- PROCRASTINATORS Bringing a group of procrastinators together is an attempt to have the students share concerns, explore ideas of group study, pick up some sound study advice and help each other stay on course.
Emotional distress brings instant changes to out body. The hormones that help to fight stress are released and the body is in a fight mode, causing stress. The muscles become taut and we feel edgy. Breathing is uneven, there could be churning in the stomach or we may not be able to focus and think clearly. The body craves to go back to the original, stable and relaxed state. Help your body achieve that by practicing Deep Breathing.
Q - WHAT IS DEEP BREATHING?
Deep Breathing is when we inhale in a way that most parts of our lungs get filled with fresh oxygenated air and we exhale so that we push out as much used up air out along with carbon di oxide. It can help your heart rate return to normal, which helps you to relax.
Here’s how you do it: If possible, sit and close your eyes. If not, just focus on your breathing.
- Inhale your breath (preferably through your nose) for 4 seconds.
- Hold your breath for 4 more seconds. You’re not trying to deprive yourself of air; you’re just giving the air a few seconds to fill your lungs.
- Exhale slowly through your mouth for 4 seconds.
- Pause for 4 seconds (without speaking) before breathing in again.
Repeat this process as many times as you can. Even 30 seconds of deep breathing will help you feel more relaxed and in control.
PROGRESSIVE MUSCLE RELAXATION
Progressive Muscle Relaxation is when you focus on all parts of your body one by one and consciously make an effort to loosen the taut muscles. This can help to release tension that you may be holding in your body. It’s a quick, easy, and subtle way to calm yourself down.
Here’s how you do it: If possible, lay supine and close your eyes. Or else, do it in a relaxed sitting position.
- While taking deep breaths, clench your right fist tightly for approximately 5 seconds.
- Continuing to breathe deeply, slowly release your fist over the course of about 15 seconds while concentrating on the way your hand feels.
- Repeat with your left hand.
- Starting from top to bottom (from forehead to toes) or the other way round, concentrate on the muscles of that body part and let them loose till all the muscles relax.
- Gradually work downwards from forehead to face, to neck, shoulders, upper back, middle back, lower back, upper arms, lower arms, palms, fingers, chest, abdomen, hips, thighs, knee joints, legs, feet and toes.
- All this while breathe deeply and bring back your attention and focus to the body.
- Train your mind to think that you are relaxing and are experiencing calm.
Although not as easy to do in public, you can do Progressive Muscle Relaxation with your whole body as described above. This is a great technique to use if you’re having trouble falling asleep. As per yoga, it is called “Shav Asan”.
There are two aspects that need to be mentioned here. One is gender parity and the other is gender identity.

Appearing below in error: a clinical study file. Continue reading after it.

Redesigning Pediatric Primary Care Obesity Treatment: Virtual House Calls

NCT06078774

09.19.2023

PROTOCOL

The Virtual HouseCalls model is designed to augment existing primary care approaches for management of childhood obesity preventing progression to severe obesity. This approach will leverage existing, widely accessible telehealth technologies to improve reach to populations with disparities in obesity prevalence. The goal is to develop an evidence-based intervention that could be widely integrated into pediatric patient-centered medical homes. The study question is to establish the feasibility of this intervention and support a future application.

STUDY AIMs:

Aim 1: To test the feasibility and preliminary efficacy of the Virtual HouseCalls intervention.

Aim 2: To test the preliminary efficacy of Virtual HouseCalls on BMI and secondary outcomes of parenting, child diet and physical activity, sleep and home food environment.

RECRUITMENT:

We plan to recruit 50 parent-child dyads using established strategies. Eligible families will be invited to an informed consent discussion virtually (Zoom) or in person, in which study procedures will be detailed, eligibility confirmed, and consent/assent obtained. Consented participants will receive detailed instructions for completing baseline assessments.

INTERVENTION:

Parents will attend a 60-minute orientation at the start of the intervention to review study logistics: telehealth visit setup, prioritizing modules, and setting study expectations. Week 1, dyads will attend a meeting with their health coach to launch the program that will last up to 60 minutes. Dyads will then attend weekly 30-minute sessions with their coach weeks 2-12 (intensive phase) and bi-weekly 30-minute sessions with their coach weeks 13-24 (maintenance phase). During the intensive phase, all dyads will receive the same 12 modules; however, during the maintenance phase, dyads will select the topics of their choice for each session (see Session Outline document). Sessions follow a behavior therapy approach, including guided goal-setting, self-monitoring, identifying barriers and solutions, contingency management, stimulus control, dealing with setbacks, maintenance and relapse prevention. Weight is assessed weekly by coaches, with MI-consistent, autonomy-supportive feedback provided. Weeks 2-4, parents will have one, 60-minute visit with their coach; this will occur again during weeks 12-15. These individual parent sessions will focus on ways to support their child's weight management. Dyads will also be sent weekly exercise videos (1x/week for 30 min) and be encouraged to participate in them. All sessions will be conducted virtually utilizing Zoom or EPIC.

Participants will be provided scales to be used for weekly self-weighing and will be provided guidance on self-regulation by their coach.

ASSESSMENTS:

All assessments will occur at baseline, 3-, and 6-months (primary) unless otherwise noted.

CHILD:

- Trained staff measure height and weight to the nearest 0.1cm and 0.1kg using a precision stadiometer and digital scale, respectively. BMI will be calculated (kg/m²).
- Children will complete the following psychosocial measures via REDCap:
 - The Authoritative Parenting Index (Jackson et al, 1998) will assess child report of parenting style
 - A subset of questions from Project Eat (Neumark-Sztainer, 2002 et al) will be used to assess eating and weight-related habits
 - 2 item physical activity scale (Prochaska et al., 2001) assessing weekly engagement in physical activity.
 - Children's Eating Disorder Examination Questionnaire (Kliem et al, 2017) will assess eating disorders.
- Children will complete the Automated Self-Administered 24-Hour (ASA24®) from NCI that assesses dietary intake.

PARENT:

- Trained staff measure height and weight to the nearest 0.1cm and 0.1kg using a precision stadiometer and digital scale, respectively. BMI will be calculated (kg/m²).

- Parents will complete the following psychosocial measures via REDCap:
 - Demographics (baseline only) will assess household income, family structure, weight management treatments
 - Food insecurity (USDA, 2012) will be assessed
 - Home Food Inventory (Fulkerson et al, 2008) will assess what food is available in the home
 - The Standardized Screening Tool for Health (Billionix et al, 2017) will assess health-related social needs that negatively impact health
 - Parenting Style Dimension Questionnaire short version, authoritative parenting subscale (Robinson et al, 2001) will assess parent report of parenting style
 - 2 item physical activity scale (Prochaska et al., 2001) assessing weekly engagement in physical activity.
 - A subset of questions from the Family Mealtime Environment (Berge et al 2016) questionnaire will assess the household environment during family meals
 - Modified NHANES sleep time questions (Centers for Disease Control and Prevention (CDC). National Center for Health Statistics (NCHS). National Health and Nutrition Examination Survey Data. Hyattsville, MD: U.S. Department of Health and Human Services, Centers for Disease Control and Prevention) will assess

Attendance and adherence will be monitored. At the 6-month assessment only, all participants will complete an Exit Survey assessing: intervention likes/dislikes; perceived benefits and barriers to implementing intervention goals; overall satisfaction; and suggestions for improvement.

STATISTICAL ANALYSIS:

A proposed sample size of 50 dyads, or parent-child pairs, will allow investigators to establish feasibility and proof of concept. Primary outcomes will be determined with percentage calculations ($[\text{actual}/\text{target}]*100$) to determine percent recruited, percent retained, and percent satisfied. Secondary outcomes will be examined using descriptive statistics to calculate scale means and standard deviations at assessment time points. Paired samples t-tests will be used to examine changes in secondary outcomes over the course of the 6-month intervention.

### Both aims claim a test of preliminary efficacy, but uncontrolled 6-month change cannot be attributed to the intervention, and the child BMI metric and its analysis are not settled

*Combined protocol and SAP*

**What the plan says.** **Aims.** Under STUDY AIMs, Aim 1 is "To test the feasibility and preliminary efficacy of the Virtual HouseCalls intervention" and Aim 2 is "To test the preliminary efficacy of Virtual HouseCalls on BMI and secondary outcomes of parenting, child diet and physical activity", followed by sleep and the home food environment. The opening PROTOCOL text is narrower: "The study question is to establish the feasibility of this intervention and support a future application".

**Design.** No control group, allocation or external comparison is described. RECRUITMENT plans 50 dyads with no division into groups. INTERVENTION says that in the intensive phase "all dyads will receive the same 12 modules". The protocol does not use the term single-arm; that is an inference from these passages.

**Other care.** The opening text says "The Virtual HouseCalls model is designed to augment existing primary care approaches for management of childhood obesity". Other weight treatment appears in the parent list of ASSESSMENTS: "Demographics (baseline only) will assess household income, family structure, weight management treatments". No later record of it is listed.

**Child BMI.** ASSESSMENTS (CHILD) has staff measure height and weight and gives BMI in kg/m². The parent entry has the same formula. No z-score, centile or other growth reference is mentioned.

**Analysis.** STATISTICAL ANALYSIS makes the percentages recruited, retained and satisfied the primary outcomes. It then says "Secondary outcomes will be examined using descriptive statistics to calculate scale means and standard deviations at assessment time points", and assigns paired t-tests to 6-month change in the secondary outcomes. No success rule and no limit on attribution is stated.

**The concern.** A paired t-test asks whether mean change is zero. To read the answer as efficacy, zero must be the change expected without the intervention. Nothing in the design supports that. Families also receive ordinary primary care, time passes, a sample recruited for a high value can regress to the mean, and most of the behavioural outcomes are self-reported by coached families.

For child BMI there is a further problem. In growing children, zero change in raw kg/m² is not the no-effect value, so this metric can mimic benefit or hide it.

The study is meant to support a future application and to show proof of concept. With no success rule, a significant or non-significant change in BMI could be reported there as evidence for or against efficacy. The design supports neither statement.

Gender parity refers to respect and acceptance of the other gender as equal with same rights, privileges and status.
There should be no “divide” between the genders. They versus Us is unhealthy. Both are not anti each other; they do not belong to enemy camps. They are complementary to each other; they complete each other.
One does not have to lose for you to win; there should be no game of upmanship.
Both can co exist – with love and in peace.
Gender identity is your internal sense of being male, female, both, or neither. It may differ from your biological sex.
Your gender expression is the way you present or show your gender to the world. Society can often put pressure on people to define and express their gender in a particular way (e.g. boys should dress like boys and girls should dress like girls).
This can limit how comfortable people feel expressing their gender.
If there is confusion about your gender identity, you can discuss it with the counsellors at the University.
This transition is the time when you are on the cusp of being a school kid to being a young adult. This is also the period when you will form your opinions on varied issues. You will be influenced and you will learn to assert. You will carry some baggage from school and home and will want to drop some of it. This is referred to as, “coming into one’s own”. This means a human being evolves and creates a distinct personality of his/her own.
So what guides you through this journey? Your set of VALUES!
WHAT ARE VALUES?
Your values are your guiding principles. They help you develop a sense of right and wrong, make judgments about what is important to you and others. They can help shape your views and behaviour, as well as impact your personal growth and development. Our values come from our homes, parents, communities, schools, peers, culture, religion, people we respect, and society in general. Sometimes some of our values can clash with others and it can be challenging to figure out how to resolve this conflict.